Could This Male Health Problem Spell the End of the Human Race?

There is a crisis in male health. Learn what it is and how scientists plan to overcome it.

There are lots of theories on what might annihilate the human race. An asteroid the size of Texas, the super volcano under Yellowstone, or if we survive an incredibly long time, the expansion of our sun. Unmitigated climate change is the disaster de jour. There could be a worldwide pandemic, although that’s unlikely to eliminate all seven billion of us. The threat of nuclear war still hangs over our heads. But one place that is hardly even talked about is men’s health, particularly the health of their sperm. The quality of male sperm has declined significantly in developed countries for the last fifty or sixty years . The reason has continued to stymie researchers for decades.


Sperm count, what is actually called sperm concentration, has dropped even among younger men. A man’s concentration must be 15 million sperm per milliliter or more. Below this point he is considered subfertile. Also, things like motility—its ability to swim vigorously in order to reach the egg, DNA formation, and even the size and shape of sperm are all incredibly important when it comes to conception. These qualities have declined as well. One French study, conducted between 1989 and 2005, and including 26,000 men, found that sperm counts dropped by one-third over the sixteen year period . Sperm quality also declined by a similar margin. The decrease was progressive—meaning it is probably still ongoing. Some studies point to sperm quality declining for at least the last century.

Gary Cherr is a reproductive toxicologist at the University of California, Davis. He says men in industrialized countries are producing poorer sperm than our primate cousins and other mammals. Among the most fertile men such an issue are still prominent, according to Cherr. In a recent European study, 20% of young men were found to be subfertile. This trend may be driving the recent popularity in fertility procedures, such as vitro fertilization (IVF). The rate of testicular cancer worldwide over the last 30 years has also doubled, and researchers wonder if there is a connection.

Though there still is no clear understanding of what is causing sperm’s decline, theories abound. Toxins in the environment such as endocrine disruptors (like PCBs), industrial waste, and agricultural chemicals—pesticides and fertilizers have all been blamed. One study found that industrially produced aluminum in the environment, first introduced as a consumer product around the same time the decline started, could be the culprit. Other suspects include exposure to radiation through electronic devices, a high fat diet, lack of exercise and a more sedentary lifestyle, and the obesity epidemic. Couples are also having children later in life, further affecting fertility.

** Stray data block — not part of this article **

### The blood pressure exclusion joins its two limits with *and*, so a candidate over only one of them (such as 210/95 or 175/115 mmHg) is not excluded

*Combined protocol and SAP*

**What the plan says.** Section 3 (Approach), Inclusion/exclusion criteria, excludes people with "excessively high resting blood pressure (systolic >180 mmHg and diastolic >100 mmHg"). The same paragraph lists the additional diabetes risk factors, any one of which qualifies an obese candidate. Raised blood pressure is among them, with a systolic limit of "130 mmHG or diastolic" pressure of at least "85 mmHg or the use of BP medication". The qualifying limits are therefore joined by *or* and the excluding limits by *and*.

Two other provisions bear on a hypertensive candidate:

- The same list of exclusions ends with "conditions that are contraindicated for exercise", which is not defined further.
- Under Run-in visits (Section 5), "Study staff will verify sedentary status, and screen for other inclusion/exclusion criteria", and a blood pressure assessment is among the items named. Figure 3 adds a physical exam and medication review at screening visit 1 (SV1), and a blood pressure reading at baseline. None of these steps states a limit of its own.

It is estimated that 219,000 couples in the U.S. struggle with fertility issues, or 15% of the total. Half the time, the problem originates from the male side of the equation, but this could vary between 20-70%. For those couples trying to conceive, urologists say men should exercise, eat right, avoid tobacco and alcohol, and control stress. The healthier the father-to-be is, the healthier his sperm. Prescription and even non-prescription drugs can also have an effect.

There are other problems. DNA damage can obstruct fertilization. The Y-chromosome is programmed to naturally degrade over time. Then there is a coating that protects the sperm in the hostile environment it must travel through. Some men have a genetic mutation that inhibits the growth of this shell. Recently, a study found that a receptor on the sperm’s tail picks up progesterone from the egg, giving it a “power kick .” This causes the tail to whip vigorously, helping the sperm to push through the final distance and cut through the egg’s protective coating. Some men may be missing this receptor.

Though women often deride men as simple creatures, their biology has proven anything but, and fertility medicine on the male side has lagged. Even so, besides freezing healthy sperm, researchers are starting to make dramatic breakthroughs which could help protect against the sperm crisis reaching a critical level. For instance, Chinese scientists recently announced they were able to produce artificial mouse sperm in a lab. Though some scientists remain unconvinced, and the fact that mice are one thing, humans another, the seeds so to speak for a technological fix are there. Changes in social policy, tighter consumer protections, and environmental safeguards could further boost the quality of sperm. Experts say that although science is working on isolating a reason and offering solutions, conceiving a child the old fashioned way, without the interference of medicine, is still the best method.